Mo Farah was supposed to be defending his Olympic titles in the 5,000m and 10,000m this summer after performing a u-turn on his decision to retire from the track and focus on marathon running.

He will still get the opportunity in Tokyo next summer, though, so here we take a look at how he achieved his first and most famous double-haul.

London 2012 – 10,000m

Having just missed out on claiming the 10,000m title at the World Championships in Daegu the previous year, hopes were high that Farah could go one step further in his home stadium. In relative terms, it wasn’t the fastest of races but this seemed to suit Farah fine as he stayed safely in the pack until he pushed into third with five of the 25 laps to go. Farah didn’t hit the front until there was 500m to go but from there he never looked back, the volume of the London crowd rose, and Farah pushed himself to victory with a finishing canter.

The race took place just after Jessica Ennis had taken gold in the heptathlon and Greg Rutherford had secured his long jump gold in the early stages of the race. Mo Farah perhaps gave Great Britain its defining moment at the London Olympics as he provided the crowning glory for what became known as “Super Saturday.”

London 2012 – 5,000m

Farah didn’t stop there, however, and entered the 5,000m final at the reigning World Champion with expectations at fever pitch following his seminal victory in the 10,000m. Farah himself had expressed doubts about his energy levels following those heroics, but he still found the reserves of energy necessary to drag himself to another gold. Again he waited until the closing stages to make his move, pushing to the front of the pack at the start of the final lap as the bell rang. For a moment on the final bend, it seemed his legs might be been fading but a cauldron of noise provided the momentum he needed to claim his second Olympic gold in a time of 13 minutes 41.66 seconds.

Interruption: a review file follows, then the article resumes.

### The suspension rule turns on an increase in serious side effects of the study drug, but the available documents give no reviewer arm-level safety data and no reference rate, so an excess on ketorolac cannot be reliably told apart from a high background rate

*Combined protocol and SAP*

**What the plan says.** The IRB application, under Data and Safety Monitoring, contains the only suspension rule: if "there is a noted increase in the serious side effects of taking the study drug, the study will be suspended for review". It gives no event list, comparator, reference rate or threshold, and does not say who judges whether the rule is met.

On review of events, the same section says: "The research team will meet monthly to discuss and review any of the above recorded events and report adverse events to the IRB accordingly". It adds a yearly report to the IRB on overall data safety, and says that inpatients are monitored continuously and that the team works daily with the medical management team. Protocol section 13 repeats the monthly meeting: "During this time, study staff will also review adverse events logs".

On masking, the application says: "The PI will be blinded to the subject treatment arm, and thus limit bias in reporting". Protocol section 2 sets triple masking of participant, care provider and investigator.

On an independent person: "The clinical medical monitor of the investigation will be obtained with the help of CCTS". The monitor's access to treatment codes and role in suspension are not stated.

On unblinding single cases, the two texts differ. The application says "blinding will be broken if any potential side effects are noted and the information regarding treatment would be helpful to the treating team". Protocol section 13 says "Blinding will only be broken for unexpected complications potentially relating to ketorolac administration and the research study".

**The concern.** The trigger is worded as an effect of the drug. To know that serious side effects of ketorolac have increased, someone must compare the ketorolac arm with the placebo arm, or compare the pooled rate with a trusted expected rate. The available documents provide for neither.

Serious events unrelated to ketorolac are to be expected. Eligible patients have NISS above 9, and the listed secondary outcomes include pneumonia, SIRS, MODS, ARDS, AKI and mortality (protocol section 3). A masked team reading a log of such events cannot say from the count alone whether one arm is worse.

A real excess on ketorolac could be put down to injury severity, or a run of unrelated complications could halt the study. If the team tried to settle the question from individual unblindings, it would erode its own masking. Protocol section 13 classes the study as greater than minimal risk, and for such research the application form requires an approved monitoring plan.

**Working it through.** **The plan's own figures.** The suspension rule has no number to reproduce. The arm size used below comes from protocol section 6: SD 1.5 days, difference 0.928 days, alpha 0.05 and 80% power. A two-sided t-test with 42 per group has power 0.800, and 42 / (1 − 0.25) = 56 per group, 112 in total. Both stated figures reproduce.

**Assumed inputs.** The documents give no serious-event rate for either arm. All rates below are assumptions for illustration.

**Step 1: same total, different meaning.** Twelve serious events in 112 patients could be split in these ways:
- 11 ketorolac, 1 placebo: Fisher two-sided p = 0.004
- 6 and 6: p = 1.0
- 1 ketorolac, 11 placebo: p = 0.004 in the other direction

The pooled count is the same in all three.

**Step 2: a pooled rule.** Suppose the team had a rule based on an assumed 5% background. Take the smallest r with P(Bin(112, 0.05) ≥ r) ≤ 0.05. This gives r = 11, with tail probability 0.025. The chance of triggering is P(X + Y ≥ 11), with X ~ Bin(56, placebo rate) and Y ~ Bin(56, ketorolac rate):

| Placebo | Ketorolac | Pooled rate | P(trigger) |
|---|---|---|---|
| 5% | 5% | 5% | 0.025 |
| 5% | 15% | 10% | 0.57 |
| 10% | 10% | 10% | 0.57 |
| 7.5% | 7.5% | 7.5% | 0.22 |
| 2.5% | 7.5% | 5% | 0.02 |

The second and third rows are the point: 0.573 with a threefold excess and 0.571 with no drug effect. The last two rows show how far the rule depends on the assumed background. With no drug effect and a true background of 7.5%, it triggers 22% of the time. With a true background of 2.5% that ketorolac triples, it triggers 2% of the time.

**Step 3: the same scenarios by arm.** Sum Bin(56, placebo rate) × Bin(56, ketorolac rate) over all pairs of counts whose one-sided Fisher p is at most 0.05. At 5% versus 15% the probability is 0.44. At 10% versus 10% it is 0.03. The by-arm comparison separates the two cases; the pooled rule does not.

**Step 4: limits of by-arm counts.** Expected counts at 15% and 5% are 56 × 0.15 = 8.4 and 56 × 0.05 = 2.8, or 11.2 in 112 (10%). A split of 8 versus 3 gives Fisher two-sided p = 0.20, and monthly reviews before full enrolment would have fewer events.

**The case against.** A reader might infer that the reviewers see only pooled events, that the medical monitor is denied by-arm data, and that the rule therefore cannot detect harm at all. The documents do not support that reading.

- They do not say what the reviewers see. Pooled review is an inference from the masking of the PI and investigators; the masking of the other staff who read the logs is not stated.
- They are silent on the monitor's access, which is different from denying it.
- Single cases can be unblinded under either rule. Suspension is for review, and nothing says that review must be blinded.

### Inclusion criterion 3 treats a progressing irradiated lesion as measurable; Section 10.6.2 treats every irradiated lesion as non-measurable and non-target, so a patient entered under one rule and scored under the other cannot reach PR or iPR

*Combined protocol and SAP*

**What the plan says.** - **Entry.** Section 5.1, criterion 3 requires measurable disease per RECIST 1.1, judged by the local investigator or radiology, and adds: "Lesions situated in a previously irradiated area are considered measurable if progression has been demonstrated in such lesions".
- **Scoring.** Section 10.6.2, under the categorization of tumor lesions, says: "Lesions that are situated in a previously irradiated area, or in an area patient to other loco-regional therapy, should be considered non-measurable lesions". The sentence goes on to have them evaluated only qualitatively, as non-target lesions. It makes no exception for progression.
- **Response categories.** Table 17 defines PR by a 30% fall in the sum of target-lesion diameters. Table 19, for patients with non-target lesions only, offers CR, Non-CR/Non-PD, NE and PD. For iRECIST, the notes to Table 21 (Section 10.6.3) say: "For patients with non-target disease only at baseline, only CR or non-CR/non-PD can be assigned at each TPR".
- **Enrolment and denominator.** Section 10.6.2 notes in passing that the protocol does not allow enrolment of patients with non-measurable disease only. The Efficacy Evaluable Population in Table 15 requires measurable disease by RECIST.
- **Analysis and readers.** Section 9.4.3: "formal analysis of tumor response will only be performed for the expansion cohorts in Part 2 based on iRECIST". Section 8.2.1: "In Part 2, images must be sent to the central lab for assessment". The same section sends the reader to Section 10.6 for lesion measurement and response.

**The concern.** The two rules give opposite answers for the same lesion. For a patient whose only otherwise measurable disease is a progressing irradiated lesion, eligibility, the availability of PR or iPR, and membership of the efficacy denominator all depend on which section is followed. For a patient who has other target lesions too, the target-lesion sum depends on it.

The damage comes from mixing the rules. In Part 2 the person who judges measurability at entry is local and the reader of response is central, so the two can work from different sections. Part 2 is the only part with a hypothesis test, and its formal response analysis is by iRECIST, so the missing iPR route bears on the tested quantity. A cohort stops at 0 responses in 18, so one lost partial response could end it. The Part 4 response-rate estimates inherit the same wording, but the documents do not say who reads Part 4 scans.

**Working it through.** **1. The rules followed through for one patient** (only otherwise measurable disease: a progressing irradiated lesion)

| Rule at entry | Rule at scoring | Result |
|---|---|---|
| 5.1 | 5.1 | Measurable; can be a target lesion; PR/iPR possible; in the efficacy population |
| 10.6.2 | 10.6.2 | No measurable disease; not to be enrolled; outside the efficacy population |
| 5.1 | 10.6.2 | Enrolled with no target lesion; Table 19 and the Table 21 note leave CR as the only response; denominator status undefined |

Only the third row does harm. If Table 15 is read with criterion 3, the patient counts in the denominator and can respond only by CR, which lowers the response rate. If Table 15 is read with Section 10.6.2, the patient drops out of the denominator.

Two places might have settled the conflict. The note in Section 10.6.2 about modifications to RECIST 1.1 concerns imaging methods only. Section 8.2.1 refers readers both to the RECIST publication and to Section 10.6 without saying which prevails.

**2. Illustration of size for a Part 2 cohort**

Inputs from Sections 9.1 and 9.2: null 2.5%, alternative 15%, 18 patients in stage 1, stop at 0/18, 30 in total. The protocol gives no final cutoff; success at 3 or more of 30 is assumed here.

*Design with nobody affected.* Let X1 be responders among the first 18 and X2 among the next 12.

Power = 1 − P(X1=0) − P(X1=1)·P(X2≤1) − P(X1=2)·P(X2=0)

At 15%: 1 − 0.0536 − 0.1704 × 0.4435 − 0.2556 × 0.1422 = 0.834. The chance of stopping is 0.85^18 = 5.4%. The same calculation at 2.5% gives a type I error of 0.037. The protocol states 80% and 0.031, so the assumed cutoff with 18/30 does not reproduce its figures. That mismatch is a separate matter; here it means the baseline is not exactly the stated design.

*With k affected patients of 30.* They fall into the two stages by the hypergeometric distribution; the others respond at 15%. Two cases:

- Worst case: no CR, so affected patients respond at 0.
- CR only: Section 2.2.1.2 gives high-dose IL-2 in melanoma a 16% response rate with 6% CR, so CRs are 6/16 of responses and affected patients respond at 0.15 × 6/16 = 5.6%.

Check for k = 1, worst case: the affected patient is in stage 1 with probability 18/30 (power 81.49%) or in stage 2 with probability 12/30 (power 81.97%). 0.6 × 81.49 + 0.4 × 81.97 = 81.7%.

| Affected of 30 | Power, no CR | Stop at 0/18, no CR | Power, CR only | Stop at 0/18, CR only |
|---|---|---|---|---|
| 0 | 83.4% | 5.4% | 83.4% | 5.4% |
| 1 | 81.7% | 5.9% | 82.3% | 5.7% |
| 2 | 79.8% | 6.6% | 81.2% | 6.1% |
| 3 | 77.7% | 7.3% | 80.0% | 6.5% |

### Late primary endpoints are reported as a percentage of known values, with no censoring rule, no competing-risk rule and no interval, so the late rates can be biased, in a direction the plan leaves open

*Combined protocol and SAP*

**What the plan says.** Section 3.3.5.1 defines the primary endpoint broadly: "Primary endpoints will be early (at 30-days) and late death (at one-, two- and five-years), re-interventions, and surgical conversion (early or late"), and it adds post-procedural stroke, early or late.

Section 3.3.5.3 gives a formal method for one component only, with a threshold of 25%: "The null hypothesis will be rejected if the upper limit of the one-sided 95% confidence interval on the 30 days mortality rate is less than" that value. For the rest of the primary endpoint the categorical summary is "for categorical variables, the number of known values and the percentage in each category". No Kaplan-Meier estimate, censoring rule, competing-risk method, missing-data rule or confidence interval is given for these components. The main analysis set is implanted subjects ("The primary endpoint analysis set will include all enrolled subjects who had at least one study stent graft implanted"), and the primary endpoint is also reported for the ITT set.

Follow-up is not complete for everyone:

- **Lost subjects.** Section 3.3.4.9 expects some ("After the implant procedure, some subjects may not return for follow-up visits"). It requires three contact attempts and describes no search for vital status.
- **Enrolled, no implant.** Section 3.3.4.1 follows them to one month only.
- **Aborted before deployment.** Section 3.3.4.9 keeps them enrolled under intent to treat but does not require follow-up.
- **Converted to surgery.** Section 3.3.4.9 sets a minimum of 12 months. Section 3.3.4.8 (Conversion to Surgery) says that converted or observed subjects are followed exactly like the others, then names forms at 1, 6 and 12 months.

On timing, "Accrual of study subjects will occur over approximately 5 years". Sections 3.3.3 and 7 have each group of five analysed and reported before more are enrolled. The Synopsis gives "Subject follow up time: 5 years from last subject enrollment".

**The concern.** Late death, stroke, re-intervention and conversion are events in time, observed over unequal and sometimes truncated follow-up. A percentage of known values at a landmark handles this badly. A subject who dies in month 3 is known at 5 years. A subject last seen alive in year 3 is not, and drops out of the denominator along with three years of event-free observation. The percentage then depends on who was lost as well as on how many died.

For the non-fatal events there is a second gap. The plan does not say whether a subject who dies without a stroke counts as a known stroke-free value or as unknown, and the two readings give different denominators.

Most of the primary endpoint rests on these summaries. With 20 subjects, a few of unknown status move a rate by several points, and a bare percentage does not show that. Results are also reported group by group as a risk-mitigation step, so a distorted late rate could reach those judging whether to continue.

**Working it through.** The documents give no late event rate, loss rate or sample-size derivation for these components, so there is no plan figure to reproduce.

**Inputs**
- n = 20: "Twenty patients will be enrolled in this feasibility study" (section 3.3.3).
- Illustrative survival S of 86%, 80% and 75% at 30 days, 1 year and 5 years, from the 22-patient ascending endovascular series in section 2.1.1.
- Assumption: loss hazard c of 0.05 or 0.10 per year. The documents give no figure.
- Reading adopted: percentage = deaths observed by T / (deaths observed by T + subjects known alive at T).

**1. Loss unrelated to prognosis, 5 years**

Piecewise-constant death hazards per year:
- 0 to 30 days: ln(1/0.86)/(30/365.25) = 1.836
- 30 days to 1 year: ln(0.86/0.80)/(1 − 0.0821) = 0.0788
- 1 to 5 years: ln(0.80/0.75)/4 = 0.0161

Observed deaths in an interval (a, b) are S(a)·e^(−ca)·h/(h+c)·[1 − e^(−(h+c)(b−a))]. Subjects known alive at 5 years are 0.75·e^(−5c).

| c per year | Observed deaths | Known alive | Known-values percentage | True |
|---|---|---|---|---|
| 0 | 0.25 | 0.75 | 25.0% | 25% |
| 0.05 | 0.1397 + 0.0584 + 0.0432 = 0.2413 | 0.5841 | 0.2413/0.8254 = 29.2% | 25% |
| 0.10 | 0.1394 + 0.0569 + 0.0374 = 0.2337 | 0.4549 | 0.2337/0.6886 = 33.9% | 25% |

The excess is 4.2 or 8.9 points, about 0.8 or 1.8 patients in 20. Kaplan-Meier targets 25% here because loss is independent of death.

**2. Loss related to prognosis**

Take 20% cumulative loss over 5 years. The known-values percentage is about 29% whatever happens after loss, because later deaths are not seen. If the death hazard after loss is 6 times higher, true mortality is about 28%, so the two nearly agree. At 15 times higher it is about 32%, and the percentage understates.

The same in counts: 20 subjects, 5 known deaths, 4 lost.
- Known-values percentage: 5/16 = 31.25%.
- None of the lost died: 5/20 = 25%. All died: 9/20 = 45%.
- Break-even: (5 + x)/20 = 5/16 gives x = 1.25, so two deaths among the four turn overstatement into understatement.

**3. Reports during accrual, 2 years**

The cultural impact of the London Olympic games is hard to overstate, with Britain’s success as hosts and on the track and field cultivating a shared sense of national pride. The 2012 Olympics remain a cultural touchstone with board games, video games and themed slots still created in tribute to the iconic event on various online casinos, about which you can find more information at CasinoWings. Mo Farah’s achievements are central to this story and to the legacy of the London Olympics, helping to inspire a new generation towards their athletic dreams as well as fostering an emphasis on fitness and health.

Born in Somalia, Mo Farah moved to the UK at the age of eight and found his passion for running through the encouragement of his English sports teacher (who went on to be his Best Man at his 2010 wedding). Farah’s success at the London Olympics as a Muslim immigrant represented a success story for a modern and diverse Britain. His lasting legacy from London 2012 will be to have inspired people of all backgrounds and cultures to chase their sporting dreams. And, of course, the Mobot.